What does open bibliographic metadata mean for academic libraries?
Recently there seems to be a surge in activity around open bibliographic metadata.
Libraries throughout Europe have been experimenting. The British Library and the CERN library are two notable examples of libraries that have decided to release their bibliographic metadata under an open licence.
JISC has funded the LOCAH andOpenbib projects which are exploring a Linked Data approach to open bibliographic data from Cambridge University and the British Library (openbib) and Copac and the Archives Hub (LOCAH).
The experimentation isn’t limited to libraries, there is exciting work happening in related sectors such as cultural heritage. Two very good examples are the Culture Grid which is a collection of UK cultural heritage content produced by the Collections Trust and Digital New Zealand which focuses on enabling the reuse of content from New Zealand’s cultural heritage institutions.
All of this effort distributed around the world begs a number of questions. Why are all these people releasing their data under open licences? What’s in it for them? What are the costs? What are the practical considerations? How have they navigated the pitfalls inherent in licensing this data?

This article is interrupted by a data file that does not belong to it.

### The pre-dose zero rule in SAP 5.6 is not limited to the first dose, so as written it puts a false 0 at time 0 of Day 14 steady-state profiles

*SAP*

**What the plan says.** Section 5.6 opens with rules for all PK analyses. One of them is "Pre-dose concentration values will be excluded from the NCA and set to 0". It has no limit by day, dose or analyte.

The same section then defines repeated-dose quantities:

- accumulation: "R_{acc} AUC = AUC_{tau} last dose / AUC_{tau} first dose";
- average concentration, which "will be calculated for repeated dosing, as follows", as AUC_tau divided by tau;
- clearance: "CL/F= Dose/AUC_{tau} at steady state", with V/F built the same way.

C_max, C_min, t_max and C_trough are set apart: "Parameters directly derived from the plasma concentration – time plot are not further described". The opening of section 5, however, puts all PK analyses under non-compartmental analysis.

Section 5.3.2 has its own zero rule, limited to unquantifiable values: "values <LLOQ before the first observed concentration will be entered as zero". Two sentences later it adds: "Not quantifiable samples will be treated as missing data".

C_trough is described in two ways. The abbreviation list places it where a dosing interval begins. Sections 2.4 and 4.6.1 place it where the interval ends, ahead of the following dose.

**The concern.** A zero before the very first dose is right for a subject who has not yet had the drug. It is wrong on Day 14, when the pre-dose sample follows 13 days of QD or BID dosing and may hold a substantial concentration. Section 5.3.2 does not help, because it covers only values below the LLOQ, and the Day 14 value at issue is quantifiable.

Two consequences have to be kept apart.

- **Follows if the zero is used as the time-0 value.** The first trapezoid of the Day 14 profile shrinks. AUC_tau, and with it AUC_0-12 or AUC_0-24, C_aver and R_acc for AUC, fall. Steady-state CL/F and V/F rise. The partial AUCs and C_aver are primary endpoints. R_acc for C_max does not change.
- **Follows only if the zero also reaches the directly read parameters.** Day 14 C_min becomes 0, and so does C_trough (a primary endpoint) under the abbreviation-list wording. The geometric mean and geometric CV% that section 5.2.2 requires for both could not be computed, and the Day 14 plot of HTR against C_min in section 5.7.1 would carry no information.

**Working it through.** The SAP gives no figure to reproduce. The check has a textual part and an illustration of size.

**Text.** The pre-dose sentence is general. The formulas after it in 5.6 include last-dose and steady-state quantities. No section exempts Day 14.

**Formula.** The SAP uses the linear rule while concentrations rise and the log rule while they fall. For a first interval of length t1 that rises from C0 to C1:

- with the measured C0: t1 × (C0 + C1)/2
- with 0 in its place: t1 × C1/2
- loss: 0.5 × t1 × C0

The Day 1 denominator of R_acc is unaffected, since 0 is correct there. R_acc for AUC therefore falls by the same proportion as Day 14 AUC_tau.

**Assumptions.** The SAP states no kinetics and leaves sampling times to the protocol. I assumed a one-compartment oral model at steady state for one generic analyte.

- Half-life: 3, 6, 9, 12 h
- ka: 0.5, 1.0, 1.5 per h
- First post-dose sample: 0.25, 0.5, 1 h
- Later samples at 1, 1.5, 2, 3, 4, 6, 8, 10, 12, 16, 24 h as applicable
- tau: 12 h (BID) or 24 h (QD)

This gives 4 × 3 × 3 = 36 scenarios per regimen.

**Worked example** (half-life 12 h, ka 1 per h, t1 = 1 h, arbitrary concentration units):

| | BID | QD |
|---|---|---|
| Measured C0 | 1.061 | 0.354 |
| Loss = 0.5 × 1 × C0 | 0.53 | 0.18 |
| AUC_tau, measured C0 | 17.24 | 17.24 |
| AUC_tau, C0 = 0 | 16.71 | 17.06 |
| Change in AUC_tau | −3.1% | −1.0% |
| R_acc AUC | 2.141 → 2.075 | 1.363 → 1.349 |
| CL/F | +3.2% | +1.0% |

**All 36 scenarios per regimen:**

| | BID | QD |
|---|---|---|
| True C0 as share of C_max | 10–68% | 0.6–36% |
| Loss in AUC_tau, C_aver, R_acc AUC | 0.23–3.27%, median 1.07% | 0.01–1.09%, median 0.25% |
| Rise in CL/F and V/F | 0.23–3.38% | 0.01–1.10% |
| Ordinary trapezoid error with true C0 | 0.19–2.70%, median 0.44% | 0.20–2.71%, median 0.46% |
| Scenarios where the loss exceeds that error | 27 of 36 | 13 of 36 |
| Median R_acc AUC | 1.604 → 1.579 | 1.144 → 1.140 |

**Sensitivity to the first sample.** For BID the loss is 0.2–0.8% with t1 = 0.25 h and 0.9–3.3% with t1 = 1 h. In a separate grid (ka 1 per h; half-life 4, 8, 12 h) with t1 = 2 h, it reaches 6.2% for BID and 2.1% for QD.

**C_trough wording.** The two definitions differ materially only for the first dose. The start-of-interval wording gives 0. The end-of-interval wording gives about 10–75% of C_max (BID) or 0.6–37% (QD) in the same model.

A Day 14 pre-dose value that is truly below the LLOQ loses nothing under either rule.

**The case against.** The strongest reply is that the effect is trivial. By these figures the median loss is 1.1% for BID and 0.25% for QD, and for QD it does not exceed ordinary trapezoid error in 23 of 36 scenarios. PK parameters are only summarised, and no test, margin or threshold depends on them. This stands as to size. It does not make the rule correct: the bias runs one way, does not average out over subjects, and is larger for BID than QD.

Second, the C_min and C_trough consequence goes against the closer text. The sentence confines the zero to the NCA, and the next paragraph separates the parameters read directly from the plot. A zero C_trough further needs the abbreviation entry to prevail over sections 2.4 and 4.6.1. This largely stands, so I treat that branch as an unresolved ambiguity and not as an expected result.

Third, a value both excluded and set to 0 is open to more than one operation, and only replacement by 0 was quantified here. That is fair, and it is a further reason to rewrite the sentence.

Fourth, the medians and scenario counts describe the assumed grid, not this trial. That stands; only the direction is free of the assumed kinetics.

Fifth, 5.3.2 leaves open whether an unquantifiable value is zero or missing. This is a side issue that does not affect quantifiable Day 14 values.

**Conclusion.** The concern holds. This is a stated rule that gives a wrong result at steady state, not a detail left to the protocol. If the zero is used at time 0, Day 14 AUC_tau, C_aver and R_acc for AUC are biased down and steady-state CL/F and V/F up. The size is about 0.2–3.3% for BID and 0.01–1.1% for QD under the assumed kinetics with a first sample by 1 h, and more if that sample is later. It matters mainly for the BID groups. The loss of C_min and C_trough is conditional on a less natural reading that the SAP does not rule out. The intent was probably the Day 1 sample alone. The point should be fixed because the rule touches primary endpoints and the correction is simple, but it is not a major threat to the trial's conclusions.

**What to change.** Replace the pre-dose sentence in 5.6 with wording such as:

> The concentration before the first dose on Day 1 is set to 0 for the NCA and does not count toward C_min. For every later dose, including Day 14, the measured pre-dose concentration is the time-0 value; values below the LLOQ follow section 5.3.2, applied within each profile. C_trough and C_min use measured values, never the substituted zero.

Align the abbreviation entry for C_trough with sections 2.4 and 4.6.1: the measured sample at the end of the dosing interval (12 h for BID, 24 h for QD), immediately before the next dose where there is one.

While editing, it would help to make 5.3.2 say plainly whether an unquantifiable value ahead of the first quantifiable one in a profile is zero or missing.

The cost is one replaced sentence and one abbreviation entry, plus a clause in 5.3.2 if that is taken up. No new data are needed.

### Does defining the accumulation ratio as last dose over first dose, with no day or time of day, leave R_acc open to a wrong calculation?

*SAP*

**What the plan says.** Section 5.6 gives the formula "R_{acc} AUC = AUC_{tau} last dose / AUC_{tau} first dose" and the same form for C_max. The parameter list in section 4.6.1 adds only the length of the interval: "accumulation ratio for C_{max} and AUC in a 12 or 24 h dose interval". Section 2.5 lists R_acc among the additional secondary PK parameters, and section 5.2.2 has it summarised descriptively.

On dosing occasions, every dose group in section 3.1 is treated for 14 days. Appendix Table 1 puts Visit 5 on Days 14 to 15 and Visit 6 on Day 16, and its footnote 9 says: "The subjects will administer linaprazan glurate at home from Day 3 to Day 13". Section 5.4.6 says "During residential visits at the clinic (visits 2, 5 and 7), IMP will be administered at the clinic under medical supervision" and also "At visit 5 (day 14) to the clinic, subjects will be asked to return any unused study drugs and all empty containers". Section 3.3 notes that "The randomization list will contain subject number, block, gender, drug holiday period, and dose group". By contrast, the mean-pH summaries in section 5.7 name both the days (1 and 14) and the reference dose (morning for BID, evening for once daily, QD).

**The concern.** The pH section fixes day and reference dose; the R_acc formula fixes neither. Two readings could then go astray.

At JISC we think there are some intriguing benefits from taking the open approach to bibliographic metadata. We think it will maximise the possibilities for reusing the metadata to develop new and innovative services for librarians, researchers, students and teachers. But what does all this innovation and experimentation mean for UK academic librarians?
JISC commissioned David Kay, Paul Miller and Owen Stephens to think about those questions and to produce a guide that academic librarians can use to establish whether this is an area they need to investigate and, if it is, how to get started.
The Open Bibliographic Data Guide is available now and it explores 17 use cases that may be furthered by taking an open approach to bibliographic data.
The guide is intended to be a living resource not a snapshot. So we are keen for people to enrich the guide by commenting.
We will continue to develop the guide as part of the resource discovery taskforce programme of work. This programme is funding projects to ensure metadata from museums libraries and archives in Higher Education can be reused to develop services that meet the needs of researchers, students, teachers and of course those working in libraries museums and archives.
From my perspective, this is a very exciting time for bibliographic data and I’m looking forward to seeing what we can do with all the possibilities on offer.